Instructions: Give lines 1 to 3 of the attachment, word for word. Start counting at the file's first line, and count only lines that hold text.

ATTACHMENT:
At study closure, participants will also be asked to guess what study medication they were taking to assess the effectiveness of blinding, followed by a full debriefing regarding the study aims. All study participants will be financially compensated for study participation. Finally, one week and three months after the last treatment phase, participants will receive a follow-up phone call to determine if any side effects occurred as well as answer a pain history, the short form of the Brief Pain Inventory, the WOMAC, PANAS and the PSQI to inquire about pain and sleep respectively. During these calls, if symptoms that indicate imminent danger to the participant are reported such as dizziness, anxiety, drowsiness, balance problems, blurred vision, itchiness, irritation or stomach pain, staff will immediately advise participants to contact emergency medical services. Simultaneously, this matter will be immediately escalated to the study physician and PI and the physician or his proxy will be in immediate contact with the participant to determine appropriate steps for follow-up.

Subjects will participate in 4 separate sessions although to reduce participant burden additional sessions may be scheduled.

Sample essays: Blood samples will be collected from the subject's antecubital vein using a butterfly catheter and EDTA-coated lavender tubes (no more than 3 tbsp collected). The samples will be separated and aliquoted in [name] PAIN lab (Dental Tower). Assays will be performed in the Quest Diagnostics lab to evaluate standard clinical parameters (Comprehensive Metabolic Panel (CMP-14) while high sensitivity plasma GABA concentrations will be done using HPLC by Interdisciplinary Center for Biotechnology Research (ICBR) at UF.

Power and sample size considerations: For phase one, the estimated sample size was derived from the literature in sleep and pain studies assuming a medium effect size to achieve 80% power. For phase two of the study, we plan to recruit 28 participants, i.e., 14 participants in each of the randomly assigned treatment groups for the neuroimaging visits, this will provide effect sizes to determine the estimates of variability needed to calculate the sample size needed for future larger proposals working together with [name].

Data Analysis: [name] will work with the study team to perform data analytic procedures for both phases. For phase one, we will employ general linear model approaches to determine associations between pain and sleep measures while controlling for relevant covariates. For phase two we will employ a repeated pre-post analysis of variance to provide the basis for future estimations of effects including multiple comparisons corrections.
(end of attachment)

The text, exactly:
At study closure, participants will also be asked to guess what study medication they were taking to assess the effectiveness of blinding, followed by a full debriefing regarding the study aims. All study participants will be financially compensated for study participation. Finally, one week and three months after the last treatment phase, participants will receive a follow-up phone call to determine if any side effects occurred as well as answer a pain history, the short form of the Brief Pain Inventory, the WOMAC, PANAS and the PSQI to inquire about pain and sleep respectively. During these calls, if symptoms that indicate imminent danger to the participant are reported such as dizziness, anxiety, drowsiness, balance problems, blurred vision, itchiness, irritation or stomach pain, staff will immediately advise participants to contact emergency medical services. Simultaneously, this matter will be immediately escalated to the study physician and PI and the physician or his proxy will be in immediate contact with the participant to determine appropriate steps for follow-up.

Subjects will participate in 4 separate sessions although to reduce participant burden additional sessions may be scheduled.

Sample essays: Blood samples will be collected from the subject's antecubital vein using a butterfly catheter and EDTA-coated lavender tubes (no more than 3 tbsp collected). The samples will be separated and aliquoted in [name] PAIN lab (Dental Tower). Assays will be performed in the Quest Diagnostics lab to evaluate standard clinical parameters (Comprehensive Metabolic Panel (CMP-14) while high sensitivity plasma GABA concentrations will be done using HPLC by Interdisciplinary Center for Biotechnology Research (ICBR) at UF.